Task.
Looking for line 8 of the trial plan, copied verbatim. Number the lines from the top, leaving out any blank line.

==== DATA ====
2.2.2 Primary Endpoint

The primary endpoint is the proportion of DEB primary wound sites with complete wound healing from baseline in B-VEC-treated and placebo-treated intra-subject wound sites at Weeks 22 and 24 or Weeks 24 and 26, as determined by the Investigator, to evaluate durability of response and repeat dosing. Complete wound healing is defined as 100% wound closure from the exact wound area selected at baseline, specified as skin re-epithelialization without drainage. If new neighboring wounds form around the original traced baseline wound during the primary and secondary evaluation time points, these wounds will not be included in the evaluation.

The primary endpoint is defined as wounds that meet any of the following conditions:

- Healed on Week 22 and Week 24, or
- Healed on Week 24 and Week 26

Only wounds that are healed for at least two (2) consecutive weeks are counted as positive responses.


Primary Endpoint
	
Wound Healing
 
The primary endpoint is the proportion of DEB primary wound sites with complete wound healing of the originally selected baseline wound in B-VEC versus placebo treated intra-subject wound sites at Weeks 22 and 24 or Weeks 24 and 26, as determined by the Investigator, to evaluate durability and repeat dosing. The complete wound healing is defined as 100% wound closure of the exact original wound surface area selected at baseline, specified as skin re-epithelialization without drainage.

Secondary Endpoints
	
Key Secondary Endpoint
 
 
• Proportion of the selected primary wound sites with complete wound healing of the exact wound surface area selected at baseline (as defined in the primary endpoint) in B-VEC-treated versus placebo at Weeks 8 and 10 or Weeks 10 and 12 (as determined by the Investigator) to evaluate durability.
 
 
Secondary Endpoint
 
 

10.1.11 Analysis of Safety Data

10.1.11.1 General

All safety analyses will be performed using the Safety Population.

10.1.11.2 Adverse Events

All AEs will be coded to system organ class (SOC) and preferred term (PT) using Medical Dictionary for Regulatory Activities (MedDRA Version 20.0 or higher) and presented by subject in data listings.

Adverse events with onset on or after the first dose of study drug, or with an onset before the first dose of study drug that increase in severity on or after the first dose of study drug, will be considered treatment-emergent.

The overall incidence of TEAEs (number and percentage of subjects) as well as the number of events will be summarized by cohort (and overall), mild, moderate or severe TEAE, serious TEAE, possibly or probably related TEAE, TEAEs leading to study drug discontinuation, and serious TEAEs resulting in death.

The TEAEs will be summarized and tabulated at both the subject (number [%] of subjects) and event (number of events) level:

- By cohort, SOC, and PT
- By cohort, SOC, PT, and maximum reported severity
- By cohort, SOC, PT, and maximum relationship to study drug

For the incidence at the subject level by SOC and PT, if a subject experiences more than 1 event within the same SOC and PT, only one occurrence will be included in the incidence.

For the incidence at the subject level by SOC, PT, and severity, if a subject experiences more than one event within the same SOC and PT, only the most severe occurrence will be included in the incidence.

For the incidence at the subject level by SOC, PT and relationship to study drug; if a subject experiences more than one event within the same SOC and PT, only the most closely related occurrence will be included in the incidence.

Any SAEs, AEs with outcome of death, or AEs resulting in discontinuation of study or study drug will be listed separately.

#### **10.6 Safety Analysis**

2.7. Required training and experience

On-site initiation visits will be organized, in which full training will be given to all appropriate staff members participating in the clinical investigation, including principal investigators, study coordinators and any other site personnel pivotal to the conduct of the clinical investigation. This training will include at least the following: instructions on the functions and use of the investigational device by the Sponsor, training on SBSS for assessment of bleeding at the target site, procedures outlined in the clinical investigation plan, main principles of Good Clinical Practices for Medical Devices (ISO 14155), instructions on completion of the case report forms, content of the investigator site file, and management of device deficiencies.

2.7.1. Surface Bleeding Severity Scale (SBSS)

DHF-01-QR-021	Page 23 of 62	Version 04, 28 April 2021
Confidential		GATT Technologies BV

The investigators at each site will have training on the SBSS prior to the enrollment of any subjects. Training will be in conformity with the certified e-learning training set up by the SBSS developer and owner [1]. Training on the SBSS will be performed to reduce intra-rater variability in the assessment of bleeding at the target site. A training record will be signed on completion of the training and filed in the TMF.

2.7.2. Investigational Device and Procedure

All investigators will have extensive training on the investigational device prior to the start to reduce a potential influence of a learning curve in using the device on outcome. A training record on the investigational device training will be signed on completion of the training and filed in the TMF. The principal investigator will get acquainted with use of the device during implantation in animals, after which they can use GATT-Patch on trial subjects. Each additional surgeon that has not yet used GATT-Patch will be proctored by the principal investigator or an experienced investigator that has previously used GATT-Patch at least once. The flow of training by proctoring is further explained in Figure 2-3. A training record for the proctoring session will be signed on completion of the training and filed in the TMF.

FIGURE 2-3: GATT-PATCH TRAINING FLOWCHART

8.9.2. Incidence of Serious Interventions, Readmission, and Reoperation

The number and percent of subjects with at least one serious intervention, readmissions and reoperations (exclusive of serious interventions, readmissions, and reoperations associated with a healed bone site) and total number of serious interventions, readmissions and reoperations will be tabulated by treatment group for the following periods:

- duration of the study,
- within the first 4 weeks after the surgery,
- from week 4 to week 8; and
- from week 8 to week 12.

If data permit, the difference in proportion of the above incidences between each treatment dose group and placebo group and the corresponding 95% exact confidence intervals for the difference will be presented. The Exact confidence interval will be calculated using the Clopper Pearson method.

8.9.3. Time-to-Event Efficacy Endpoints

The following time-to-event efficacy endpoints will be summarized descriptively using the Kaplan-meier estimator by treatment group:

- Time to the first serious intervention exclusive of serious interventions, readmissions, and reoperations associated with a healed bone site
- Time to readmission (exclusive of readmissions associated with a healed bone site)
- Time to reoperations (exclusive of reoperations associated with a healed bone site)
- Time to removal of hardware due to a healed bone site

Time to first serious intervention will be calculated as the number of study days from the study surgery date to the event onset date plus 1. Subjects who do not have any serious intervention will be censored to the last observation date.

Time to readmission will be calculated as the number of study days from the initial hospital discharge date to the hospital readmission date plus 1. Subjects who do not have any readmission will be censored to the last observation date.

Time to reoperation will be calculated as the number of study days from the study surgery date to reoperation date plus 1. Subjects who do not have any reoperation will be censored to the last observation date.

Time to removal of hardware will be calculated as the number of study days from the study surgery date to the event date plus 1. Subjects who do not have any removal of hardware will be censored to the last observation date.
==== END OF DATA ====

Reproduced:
Wound Healing
 